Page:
What's funny about this is that the PFR post links to Tanier's article, ignoring the context about the talent at WR and TE that Bradford had to work with last year. That's a big oversight when making a claim such as this one.
I'm almost at 1,300 words, down the rabbit hole to say the least. I need to cut bait while I'm still coherent. Bradford's rookie season did generate more than its fair share of hyperbole, and I love that the PFR piece cites none other than Peter King, an excellent writer, but also pro football's largest hyperbole pusher.
I certainly won't tell you that Sam Bradford's stats alone represent an amazing season for the record books. In fact, had the official NFL ROY awards not differentiated between offense and defense, Ndamukong Suh would have completely swept the rookie awards. None of that takes away from the fact that Bradford is a very good QB, albeit one who has much left to prove.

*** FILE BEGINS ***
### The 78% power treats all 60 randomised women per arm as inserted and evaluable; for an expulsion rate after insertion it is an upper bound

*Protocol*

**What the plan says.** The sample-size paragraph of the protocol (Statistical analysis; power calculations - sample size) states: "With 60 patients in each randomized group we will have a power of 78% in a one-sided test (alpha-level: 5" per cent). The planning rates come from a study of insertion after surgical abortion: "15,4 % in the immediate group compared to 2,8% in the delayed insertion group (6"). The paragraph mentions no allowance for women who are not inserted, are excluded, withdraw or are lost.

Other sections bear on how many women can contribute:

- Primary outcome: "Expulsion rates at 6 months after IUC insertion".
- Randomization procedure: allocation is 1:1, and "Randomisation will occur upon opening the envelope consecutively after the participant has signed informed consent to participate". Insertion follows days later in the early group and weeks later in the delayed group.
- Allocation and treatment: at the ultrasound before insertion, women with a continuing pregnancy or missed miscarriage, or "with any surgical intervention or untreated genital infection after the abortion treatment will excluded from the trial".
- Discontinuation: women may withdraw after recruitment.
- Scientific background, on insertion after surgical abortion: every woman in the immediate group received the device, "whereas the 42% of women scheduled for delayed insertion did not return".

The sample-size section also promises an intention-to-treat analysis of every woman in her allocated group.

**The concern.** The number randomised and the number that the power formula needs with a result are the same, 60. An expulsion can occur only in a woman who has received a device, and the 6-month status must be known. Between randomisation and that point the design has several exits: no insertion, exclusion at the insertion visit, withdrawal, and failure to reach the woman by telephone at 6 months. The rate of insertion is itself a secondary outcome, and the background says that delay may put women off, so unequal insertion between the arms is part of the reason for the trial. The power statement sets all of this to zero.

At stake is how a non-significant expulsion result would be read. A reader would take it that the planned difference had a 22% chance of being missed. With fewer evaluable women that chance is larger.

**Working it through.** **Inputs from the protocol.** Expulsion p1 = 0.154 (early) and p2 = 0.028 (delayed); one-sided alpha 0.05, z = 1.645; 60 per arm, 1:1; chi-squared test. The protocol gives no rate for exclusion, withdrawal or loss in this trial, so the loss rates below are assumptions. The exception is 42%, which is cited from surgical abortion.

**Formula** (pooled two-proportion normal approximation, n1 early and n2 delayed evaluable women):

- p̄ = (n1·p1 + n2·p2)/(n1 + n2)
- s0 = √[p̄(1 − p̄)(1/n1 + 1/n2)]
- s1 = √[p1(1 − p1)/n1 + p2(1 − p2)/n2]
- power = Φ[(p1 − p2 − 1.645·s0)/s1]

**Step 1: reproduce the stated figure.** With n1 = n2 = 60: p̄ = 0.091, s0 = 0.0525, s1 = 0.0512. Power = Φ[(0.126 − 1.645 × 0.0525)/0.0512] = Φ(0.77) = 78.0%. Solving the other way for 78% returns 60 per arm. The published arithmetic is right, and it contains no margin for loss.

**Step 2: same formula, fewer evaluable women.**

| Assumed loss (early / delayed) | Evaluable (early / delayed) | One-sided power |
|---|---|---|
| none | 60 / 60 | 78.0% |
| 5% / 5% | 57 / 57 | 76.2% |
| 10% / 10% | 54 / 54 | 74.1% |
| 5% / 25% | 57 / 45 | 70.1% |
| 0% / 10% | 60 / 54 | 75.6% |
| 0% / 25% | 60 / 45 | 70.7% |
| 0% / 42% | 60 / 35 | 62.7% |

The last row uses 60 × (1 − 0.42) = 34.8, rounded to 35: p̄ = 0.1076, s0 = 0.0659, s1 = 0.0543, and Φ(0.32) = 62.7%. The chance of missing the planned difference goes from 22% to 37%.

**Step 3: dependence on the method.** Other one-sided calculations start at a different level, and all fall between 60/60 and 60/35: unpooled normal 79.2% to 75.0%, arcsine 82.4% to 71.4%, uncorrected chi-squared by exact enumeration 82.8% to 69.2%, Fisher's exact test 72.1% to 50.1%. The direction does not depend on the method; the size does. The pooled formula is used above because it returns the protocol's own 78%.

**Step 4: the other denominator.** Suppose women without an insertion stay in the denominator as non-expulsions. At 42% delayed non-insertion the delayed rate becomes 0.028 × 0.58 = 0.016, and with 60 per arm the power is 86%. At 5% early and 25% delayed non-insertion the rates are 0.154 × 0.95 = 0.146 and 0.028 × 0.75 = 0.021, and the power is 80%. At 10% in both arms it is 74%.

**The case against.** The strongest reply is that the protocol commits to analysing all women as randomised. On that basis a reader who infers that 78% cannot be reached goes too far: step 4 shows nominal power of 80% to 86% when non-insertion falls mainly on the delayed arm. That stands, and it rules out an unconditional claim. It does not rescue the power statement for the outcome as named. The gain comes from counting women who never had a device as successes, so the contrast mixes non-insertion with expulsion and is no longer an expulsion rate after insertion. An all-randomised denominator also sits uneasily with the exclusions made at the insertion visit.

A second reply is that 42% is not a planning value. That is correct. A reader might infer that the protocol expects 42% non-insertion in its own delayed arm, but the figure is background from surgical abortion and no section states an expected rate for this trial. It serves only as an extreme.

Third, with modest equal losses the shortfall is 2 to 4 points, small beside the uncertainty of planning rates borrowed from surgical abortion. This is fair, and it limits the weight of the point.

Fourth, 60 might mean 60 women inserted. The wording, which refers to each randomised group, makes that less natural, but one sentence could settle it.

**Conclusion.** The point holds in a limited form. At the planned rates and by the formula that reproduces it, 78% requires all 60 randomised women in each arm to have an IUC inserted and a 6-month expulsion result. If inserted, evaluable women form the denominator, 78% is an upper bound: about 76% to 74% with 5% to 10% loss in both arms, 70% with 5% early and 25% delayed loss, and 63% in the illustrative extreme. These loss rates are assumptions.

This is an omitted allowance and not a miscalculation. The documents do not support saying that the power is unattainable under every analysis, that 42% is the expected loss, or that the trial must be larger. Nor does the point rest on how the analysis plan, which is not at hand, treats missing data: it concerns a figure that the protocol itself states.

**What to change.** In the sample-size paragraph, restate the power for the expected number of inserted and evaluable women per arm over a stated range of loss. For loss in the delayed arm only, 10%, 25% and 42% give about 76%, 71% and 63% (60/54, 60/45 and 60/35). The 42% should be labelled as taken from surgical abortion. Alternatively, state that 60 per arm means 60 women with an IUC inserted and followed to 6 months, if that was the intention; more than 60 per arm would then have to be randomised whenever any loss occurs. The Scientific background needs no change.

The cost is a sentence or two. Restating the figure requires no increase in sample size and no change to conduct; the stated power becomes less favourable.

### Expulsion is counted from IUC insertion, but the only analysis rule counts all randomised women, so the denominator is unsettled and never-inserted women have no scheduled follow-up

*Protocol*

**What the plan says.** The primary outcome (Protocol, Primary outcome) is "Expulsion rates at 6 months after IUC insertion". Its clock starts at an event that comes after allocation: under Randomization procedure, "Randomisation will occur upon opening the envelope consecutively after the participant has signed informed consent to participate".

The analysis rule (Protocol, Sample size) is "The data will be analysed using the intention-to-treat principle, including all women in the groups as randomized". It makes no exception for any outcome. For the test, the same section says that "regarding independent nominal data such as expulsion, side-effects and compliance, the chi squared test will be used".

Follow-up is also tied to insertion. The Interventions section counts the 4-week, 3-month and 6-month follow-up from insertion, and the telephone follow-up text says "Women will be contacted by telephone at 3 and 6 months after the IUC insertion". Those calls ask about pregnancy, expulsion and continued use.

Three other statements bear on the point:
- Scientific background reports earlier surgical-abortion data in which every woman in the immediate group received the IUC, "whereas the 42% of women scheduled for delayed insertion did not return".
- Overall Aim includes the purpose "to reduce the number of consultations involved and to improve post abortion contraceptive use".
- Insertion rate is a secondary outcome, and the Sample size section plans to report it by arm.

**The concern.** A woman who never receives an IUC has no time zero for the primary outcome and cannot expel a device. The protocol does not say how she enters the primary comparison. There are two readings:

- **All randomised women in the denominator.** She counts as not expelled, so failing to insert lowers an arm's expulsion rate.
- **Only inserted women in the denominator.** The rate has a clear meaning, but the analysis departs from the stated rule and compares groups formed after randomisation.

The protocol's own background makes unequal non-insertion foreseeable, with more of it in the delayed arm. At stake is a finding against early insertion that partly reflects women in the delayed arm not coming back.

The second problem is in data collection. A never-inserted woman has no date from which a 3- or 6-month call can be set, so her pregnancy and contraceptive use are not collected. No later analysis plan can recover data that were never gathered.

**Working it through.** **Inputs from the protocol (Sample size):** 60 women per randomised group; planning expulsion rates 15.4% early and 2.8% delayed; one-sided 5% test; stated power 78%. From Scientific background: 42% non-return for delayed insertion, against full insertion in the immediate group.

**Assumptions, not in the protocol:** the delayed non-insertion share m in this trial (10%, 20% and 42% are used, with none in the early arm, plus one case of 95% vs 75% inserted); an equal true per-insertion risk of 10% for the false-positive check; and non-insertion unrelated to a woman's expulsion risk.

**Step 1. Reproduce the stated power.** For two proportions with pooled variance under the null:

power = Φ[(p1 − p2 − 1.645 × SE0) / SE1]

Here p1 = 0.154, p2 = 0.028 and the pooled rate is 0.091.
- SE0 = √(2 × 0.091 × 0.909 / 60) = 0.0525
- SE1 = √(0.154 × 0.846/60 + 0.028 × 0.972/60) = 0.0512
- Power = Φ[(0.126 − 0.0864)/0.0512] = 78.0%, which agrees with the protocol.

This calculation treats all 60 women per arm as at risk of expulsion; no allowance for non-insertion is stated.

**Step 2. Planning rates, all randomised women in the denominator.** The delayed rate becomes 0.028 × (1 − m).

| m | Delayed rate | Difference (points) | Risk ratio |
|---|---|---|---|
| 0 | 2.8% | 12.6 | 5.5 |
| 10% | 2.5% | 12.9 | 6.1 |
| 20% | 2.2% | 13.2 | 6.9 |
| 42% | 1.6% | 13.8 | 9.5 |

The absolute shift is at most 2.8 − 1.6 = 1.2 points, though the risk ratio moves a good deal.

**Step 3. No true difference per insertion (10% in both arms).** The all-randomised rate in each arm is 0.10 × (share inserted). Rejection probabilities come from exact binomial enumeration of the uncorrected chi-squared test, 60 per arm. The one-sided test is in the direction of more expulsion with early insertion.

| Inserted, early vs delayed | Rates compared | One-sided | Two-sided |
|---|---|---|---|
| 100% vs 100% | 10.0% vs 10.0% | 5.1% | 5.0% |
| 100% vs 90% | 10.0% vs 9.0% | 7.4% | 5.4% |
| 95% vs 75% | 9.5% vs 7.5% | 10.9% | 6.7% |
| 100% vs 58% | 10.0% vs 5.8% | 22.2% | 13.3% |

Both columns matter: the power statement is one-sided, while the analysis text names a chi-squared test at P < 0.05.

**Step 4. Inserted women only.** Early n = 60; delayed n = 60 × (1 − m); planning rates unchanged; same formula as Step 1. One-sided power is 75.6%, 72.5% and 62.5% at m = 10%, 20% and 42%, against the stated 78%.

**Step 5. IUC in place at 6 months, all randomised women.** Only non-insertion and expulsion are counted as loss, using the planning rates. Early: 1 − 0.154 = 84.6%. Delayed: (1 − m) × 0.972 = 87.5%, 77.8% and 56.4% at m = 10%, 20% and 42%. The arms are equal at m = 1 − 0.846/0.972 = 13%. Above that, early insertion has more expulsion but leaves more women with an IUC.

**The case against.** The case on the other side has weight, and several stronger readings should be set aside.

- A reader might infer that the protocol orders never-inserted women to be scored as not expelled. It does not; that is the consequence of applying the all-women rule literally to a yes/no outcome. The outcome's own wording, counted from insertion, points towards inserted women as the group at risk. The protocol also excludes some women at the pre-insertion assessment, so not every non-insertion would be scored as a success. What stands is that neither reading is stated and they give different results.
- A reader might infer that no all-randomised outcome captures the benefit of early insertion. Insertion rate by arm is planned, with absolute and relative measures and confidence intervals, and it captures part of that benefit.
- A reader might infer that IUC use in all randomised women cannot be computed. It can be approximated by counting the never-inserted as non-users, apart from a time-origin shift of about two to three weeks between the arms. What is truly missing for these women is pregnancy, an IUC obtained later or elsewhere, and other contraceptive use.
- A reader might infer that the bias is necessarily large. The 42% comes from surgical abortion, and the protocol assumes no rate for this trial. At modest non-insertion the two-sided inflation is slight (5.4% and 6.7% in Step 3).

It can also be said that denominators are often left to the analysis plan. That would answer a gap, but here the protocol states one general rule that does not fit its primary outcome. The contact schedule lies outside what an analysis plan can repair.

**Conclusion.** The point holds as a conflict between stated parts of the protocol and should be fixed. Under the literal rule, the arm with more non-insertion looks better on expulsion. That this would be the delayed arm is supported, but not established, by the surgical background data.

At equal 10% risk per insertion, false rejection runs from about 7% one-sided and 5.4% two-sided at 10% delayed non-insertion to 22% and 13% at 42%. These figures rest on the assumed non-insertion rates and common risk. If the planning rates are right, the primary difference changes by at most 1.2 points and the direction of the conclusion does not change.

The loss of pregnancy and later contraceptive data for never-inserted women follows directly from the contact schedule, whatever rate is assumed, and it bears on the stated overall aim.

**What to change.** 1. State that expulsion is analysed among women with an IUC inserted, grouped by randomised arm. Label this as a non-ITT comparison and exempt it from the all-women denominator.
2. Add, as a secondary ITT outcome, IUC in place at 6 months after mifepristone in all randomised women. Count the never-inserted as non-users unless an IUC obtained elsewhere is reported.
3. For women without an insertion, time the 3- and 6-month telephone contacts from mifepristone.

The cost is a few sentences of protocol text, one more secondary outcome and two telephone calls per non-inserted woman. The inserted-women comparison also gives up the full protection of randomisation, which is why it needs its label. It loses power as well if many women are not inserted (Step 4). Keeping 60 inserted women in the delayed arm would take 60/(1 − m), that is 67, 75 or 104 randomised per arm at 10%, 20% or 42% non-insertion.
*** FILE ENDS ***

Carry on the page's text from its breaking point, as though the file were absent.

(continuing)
Judging football players and performances requires context as much as anything. The PFR piece skirted some necessary context in judging Bradford's rookie season, even if his overall idea wasn't far off the mark. Let the pundits get carried away. I try to provide context, but at the end of day, I'm a Rams fan too. And as a Rams' fan, it was pretty hard not to get excited about what Sam Bradford did last season, even if it wasn't particularly impressive statistically, because of what it means for the future of a team so desperate to start winning again. Overrated? Sure, but so what. If we didn't inflate meaning at least a little there wouldn't be much need for fandom.